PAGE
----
What Is an Affidavit Ballot?

by Pamela Martin
Individual placing politically symbolic symbol into voting box

Individual placing politically symbolic symbol into voting box

In 2002, Congress attempted to make voting simpler and more accessible through the Help America Vote Act. Part of this law requires affidavit ballots, also known as provisional ballots, when someone believes himself to be eligible to vote but cannot submit a regular ballot.

Election Day Rules

If you arrive at the polling place, registered and eligible to vote, but your name is not on the official list of registered voters or you left your identification at home, you can vote a provisional ballot. Election officials will attempt to verify your eligibility. If they are able to do so, your vote will be counted like the regular ballots. You may be required to produce your identifying documents, if that was the reason for the affidavit ballot.

Provisional Balloting Results Rules

The law requires that states provide a way for voters to find out if their provisional vote was counted or if not, to learn the reason. This method must be free to the voters. The most common reasons for ballot rejection are that the voter was not registered, the voter attempted to vote in an incorrect precinct or other jurisdiction, that the voter did not have adequate identification or that the provisional ballot was not completed and signed correctly.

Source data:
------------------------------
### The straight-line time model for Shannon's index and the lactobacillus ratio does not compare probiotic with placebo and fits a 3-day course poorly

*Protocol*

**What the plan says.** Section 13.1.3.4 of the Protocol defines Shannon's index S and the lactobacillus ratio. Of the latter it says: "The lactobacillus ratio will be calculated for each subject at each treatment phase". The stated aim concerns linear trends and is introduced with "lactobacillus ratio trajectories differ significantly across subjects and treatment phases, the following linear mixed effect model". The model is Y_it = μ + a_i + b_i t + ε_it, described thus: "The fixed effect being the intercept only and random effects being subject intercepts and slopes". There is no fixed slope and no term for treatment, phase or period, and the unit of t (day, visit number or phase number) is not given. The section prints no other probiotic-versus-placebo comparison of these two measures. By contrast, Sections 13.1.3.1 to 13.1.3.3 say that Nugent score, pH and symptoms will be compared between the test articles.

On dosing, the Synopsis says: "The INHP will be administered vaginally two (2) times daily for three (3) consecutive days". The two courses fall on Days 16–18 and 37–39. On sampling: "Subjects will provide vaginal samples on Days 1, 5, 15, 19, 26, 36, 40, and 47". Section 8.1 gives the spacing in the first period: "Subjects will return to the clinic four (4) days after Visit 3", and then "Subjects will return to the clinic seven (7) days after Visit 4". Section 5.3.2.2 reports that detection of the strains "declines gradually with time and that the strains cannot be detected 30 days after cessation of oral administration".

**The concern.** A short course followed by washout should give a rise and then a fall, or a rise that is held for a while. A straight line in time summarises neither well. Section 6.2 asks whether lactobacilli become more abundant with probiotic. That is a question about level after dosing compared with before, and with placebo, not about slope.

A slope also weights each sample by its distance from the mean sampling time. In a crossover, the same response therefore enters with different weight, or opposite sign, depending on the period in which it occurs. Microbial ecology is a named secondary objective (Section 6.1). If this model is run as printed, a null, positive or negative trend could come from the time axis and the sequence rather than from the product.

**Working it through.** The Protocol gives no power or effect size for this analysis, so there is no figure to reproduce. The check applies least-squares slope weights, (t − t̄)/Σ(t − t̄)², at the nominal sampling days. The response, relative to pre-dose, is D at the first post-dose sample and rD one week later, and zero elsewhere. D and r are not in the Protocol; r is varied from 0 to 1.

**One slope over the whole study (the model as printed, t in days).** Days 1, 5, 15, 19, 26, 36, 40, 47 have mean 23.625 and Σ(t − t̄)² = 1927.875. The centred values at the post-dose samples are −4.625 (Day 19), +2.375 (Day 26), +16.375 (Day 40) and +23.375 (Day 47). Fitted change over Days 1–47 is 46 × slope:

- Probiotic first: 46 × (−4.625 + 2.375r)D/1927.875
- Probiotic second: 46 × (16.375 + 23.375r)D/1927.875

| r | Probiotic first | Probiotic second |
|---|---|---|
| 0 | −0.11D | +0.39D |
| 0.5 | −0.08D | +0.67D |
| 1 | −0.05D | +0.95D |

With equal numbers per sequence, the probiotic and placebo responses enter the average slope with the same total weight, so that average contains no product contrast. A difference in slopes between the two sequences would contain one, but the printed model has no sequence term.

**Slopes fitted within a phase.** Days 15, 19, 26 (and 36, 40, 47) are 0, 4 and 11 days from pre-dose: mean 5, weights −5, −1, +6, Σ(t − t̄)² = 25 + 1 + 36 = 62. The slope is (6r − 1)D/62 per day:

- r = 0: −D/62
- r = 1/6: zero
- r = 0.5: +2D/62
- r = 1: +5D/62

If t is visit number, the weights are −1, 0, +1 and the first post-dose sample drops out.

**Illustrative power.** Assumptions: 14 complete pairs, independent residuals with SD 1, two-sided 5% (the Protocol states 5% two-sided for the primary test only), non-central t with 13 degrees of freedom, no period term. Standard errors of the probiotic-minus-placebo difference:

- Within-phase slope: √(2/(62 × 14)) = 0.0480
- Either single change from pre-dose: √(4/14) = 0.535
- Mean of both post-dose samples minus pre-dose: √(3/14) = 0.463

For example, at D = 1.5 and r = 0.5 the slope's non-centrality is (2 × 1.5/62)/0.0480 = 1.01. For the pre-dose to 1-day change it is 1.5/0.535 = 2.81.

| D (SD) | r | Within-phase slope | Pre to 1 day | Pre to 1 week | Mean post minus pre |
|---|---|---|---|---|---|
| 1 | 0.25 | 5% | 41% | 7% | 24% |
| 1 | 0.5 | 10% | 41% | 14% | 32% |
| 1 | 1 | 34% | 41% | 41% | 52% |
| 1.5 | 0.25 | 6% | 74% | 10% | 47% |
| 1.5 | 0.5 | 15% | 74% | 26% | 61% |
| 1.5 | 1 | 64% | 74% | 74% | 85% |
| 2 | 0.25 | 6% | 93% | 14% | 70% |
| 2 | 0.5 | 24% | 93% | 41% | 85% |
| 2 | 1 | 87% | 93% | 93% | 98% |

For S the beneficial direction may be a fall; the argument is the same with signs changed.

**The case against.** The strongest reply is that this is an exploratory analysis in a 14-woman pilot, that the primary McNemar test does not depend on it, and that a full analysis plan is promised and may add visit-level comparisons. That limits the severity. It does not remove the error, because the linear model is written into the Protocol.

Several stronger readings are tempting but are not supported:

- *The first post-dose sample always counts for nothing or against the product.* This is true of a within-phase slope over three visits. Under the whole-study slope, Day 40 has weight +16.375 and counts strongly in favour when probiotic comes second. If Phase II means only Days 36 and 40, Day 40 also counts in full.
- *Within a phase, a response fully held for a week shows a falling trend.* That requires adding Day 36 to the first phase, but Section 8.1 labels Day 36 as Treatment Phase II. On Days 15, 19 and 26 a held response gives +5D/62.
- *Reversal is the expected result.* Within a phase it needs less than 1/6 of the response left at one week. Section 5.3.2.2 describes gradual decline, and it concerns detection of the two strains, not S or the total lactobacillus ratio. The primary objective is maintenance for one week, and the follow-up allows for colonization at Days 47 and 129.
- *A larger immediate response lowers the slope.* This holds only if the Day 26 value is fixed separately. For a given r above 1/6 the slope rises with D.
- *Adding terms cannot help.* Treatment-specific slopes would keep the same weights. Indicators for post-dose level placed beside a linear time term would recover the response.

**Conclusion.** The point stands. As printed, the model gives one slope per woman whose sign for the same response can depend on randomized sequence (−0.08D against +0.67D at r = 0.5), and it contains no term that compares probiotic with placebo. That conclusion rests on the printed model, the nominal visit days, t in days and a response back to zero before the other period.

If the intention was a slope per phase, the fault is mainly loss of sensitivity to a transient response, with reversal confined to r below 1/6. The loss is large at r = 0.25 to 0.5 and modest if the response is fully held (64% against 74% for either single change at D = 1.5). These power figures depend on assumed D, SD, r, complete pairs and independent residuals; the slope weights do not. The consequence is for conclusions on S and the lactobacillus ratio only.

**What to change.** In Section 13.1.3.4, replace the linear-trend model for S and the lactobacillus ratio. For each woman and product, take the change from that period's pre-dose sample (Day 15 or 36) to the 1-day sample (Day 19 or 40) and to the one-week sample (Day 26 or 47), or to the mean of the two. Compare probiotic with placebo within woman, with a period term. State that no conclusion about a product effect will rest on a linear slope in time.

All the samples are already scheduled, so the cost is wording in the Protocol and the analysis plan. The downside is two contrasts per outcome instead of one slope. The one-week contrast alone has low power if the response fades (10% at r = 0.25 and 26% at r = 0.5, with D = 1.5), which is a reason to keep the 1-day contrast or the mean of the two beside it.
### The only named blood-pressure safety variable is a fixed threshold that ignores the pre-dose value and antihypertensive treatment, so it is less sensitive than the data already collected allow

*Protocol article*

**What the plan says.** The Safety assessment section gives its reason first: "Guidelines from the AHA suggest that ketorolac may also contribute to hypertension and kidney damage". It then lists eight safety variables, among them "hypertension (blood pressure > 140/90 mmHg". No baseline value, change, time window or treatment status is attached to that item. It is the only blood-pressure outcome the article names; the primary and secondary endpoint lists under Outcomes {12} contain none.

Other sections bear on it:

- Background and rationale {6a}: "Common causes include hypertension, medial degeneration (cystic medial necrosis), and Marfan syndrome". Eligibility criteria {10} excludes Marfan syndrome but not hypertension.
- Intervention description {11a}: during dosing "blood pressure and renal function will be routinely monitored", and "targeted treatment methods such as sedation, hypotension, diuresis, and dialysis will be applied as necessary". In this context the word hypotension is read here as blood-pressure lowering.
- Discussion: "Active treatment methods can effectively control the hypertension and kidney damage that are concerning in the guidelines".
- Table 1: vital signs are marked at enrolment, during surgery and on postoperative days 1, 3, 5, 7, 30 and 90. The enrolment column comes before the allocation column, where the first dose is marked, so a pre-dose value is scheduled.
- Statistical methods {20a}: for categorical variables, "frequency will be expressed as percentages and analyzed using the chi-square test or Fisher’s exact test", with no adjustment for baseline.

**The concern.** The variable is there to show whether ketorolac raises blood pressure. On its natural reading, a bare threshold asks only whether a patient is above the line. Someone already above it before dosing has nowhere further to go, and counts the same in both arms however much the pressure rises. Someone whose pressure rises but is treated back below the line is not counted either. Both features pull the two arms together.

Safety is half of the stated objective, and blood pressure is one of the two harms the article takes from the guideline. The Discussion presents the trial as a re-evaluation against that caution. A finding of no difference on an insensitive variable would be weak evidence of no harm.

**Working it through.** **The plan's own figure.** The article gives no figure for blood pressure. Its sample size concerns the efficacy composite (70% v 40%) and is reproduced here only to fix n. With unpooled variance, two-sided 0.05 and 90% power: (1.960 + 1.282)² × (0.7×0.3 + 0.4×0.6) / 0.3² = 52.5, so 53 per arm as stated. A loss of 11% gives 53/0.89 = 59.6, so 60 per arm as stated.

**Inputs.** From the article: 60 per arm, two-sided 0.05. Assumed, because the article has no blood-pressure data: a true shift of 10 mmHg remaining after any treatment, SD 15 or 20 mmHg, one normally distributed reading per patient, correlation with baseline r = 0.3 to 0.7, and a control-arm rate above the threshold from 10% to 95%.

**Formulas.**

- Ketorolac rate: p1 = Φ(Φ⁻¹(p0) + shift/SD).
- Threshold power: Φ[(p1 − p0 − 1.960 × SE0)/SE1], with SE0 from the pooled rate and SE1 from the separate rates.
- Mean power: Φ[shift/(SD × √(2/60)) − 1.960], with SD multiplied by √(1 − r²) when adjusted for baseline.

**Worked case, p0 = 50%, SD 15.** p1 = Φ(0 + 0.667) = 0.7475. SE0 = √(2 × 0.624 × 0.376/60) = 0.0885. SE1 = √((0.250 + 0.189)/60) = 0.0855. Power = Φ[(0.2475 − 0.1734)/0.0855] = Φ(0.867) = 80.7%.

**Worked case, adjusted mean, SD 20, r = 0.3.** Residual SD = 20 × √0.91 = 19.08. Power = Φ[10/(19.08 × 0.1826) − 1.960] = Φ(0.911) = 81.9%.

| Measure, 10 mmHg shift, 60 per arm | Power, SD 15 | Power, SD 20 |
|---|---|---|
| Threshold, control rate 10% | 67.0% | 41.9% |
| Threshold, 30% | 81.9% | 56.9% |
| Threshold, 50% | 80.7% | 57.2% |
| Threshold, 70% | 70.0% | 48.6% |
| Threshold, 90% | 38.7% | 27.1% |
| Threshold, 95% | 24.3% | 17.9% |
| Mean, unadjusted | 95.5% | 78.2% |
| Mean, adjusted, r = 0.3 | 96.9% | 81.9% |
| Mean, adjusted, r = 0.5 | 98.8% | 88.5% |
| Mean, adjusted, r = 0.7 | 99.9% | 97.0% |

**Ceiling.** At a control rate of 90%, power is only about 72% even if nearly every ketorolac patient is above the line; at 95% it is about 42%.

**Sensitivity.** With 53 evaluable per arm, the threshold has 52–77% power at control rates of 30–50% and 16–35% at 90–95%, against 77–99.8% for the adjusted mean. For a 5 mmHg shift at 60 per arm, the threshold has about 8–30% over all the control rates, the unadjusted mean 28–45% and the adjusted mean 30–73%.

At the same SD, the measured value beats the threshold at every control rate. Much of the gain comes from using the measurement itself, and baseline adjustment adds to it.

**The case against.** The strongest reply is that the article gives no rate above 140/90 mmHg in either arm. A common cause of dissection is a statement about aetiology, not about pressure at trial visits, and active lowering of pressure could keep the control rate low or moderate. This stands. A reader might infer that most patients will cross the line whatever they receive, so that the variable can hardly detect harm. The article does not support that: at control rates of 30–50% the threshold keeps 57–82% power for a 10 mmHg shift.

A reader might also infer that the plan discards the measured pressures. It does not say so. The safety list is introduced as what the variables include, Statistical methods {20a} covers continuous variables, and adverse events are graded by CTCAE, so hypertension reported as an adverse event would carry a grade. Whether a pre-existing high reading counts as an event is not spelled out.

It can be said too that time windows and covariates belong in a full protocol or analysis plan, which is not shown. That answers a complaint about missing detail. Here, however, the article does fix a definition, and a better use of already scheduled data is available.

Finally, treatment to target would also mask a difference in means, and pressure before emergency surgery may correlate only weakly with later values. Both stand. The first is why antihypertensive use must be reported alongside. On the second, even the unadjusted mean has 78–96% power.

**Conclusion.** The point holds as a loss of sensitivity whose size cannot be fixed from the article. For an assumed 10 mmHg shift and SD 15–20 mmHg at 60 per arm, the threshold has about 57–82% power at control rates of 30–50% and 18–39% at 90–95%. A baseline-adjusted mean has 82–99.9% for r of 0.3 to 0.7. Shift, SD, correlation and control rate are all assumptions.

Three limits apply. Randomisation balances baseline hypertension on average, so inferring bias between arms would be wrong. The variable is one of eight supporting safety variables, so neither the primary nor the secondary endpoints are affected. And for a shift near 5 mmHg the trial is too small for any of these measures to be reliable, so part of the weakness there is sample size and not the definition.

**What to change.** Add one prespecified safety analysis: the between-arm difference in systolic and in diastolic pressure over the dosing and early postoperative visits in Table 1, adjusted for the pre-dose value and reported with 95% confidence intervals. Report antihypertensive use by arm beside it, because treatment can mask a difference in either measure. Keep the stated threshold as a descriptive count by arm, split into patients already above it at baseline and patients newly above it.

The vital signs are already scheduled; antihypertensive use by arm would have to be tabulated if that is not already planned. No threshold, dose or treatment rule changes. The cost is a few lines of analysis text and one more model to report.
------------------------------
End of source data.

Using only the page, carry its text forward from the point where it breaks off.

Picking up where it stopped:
About the Author

Pamela Martin has been writing since 1979. She has written newsletter articles and curricula-related materials. She also writes about teaching and crafts. Martin was an American Society of Newspaper Editors High School Journalism Fellow. She holds a Bachelor of Arts in Teaching in elementary education from Sam Houston State University and a Master of Arts in curriculum/instruction from the University of Missouri.

Photo Credits

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